Barry Muir - A life in retail

Barry Muir has had recycled rimu from Tauranga’s old police building and hospital maternity ward made into new furniture.

“One lady told me she’d given birth to six children in the maternity ward, and wanted a piece of this furniture,” he say. “Another came in and said ‘I want a certificate to be sure it’s authentic’.

“We were able to do that, as her father was head of police here years ago.

“It’s good for people to know it doesn’t get burned. It’s part of Tauranga.”

Made to measure, there are rimu tables, chairs and a sideboard on display at Barry’s Furniture Gallery at the Mount.

The shop, on Maunganui Road, has an  extensive range.

In the bedding department, one corner features a wall display of photographs, capturing some family moments from the past.

Bedding expert Bill Strang has been working for Barry for 30 years and has a photo of his grandfather’s business - Strang’s Furniture Factory - in Invercargill on display.

The factory is no longer there.

There are also photos of Barry’s son in a speedway car, and Bill’s father Archie Strang with George Nepia. Archie and George played in the same All Blacks team - Archie being the first All Blacks captain to win the Bledisloe Cup, in 1931.

The photo’s frame comes from a totara fence batten from the old family farm.

Upstairs, Barry has more albums and photos of staff members covering more than 40 years.

When his parents arrived in Tauranga in 1948, they were unable to find a state house, so his father built their home in Greerton.

“I went to the Boys’ College, and for an after-school and holiday job I worked for Greerton Furnishing,” says Barry. “The original owners were John and George Sherwin and Ray Stratford.

“Just before I was due to go into the fourth form, Ray said to me ‘I want to teach you the retail trade’. I said ‘Ray, I’m not leaving school until I’ve made the first 15. And he said to me ‘Barry, that’s good, but I’ll teach you more than you’ll ever learn at school’. That’s a promise he kept.

“I went to Mr Nicholson, the headmaster, and he told me to take the opportunity. I started at Greerton Furnishing in 1955.

“Ray said to me ‘I want you to remember Aloysius Chumley’s Chipwhistle. That stands for Ask, Choose and Concentrate’. And that’s how I was taught to be a salesman.

“You ask, you choose and you concentrate on what that person may be interested in.

“Ray taught me that when it comes to the closing of the sale, if the customer is looking at a lounge suite, he would say to them ‘would you like it in green?’ and then shut up.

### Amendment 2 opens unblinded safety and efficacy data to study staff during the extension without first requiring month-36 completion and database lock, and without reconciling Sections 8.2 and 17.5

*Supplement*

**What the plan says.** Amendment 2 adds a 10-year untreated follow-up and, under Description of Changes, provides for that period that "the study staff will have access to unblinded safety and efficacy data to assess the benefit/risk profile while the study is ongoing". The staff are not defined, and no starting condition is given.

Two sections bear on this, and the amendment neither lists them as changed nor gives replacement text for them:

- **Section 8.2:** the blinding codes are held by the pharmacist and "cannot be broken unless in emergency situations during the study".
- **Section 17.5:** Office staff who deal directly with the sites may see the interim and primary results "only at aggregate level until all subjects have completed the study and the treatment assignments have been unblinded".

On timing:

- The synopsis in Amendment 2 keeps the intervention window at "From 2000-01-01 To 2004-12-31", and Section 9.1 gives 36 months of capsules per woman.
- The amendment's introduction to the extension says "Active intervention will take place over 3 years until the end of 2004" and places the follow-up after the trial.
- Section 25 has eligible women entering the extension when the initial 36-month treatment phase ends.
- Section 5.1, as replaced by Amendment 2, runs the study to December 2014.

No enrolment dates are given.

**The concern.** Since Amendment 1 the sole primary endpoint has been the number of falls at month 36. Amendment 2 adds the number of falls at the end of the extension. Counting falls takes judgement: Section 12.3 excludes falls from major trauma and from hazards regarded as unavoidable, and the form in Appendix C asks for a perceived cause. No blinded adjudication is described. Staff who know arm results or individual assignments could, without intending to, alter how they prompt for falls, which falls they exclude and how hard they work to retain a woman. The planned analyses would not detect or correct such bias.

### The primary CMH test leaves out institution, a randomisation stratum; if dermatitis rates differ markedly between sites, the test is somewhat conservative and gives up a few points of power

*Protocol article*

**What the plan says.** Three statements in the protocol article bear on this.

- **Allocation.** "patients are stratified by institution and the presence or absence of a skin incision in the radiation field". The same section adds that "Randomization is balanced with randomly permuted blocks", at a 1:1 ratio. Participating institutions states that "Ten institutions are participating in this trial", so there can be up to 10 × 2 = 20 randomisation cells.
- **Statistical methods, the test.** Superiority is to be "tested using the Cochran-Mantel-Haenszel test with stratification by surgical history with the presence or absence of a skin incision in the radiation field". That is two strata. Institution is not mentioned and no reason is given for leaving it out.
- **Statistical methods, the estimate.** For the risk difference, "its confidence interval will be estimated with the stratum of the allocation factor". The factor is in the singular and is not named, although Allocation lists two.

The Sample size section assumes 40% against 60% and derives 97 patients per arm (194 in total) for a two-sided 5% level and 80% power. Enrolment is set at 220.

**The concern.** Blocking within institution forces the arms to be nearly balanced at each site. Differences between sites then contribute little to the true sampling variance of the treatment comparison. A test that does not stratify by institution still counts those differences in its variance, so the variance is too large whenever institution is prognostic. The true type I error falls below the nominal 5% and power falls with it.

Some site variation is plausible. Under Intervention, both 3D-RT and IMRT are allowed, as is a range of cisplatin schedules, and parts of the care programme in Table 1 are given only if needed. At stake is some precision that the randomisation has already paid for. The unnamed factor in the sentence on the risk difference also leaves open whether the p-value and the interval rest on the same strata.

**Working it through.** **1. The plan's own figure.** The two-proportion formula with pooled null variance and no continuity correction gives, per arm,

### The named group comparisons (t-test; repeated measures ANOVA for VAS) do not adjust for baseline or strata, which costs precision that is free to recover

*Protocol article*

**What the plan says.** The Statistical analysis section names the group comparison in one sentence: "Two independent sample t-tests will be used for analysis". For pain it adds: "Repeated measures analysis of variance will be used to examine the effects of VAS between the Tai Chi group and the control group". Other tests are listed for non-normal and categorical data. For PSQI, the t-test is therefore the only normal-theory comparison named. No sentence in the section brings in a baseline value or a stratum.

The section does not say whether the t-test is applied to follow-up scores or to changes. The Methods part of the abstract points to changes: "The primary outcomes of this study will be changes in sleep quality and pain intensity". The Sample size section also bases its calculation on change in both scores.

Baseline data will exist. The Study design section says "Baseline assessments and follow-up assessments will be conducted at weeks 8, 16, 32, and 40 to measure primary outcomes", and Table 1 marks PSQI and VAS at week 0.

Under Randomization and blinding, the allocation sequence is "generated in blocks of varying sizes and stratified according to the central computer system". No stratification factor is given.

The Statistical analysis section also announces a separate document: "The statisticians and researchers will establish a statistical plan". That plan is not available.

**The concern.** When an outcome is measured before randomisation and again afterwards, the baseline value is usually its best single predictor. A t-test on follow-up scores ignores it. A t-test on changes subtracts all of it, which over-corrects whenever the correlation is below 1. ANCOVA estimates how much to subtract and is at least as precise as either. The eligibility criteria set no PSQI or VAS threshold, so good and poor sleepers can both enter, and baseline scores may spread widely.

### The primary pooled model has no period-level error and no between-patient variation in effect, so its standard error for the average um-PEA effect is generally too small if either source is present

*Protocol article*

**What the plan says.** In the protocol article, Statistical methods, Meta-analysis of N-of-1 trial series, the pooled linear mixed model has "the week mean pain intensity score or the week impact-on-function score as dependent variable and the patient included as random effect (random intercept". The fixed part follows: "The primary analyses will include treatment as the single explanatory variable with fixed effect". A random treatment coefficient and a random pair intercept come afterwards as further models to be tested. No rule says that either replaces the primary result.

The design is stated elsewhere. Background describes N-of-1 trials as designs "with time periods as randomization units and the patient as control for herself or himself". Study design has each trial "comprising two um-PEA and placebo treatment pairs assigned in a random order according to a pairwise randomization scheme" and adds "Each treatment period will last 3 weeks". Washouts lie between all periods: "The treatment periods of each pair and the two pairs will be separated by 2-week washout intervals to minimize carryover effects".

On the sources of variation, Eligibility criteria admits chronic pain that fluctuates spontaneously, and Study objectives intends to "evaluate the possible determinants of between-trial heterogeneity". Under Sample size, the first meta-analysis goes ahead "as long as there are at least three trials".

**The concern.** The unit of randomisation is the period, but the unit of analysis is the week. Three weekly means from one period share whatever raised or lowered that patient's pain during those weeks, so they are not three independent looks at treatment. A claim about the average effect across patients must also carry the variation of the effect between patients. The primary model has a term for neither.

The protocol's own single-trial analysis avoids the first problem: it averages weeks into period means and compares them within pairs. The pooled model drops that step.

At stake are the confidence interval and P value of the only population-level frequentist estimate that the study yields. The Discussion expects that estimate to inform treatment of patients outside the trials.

“The next person to talk has got to be the customer. They will say ‘no, I don’t want it in green’ and then you’re straight in because you know they’re ready to buy.”

Barry won a one-year scholarship to David Jones in Sydney.

“I was what they called a senior executive trainee,” he explains. “I had to wear a suit after 10am. I had a little white tin carnation and we were called the tin gods, because we could sign credits and sign overtime. I trained in all of their different departments.

“I remembered going down to the wharf to the goods inwards area. My boss put some money in my pocket, and told me at lunchtime, when the wharfies come in to the pub, go over and shout them. We get our gear quicker and we get it all in one piece.”

Greerton Furnishing grew, and Barry remembers when it turned over $1 million dollars one year, between April and November.

Eventually it was turning over that amount  per month.

“That really started because Tauranga, Oropi and Pyes Pa were being split up into kiwifruit blocks,” he says. “Each block had to have a house built. Originally, about 20 metres of carpet would do an average lounge, three bedrooms and a hallway.

“But the house sizes grew, with the 20m carpet only doing the lounge, dining and family room.

“And there wasn’t one television set, but two per house.”

Furniture fairs, waiting lists for automatic washing machines, the Phillips K9 colour television sets – it was a busy time.

Barry brought back new ideas, such as  mobile showrooms, from his annual trips to Australia and America, and introduced them here, extending the reach of the business into the Waikato.

Ray sent him to summer school to learn advertising and marketing. The company continued to grow until there were 110 staff members, including 25 in the sewing room, and by that time turnover was $1 million per month.

After the original owners died, Greerton Furnishing was eventually sold to Smith City Group, then Forlongs, and Barry, Bill Hislop and Eric Upton set up a new business on Newton Street.

Unable to retail from the building due to council restrictions, Furniture Save moved to Maunganui Road, changing its name to Furniture Gallery.

Sean Reed, who has worked at Furniture Gallery for nearly a decade, has travelled with Barry to China on buying trips and works in sales.

“You learn a lot from these guys,” he says.

“Not just the trade, but more about personality and the way to do business. You get a lot of generic salespeople that are only after one thing, but this place is more family-oriented.”

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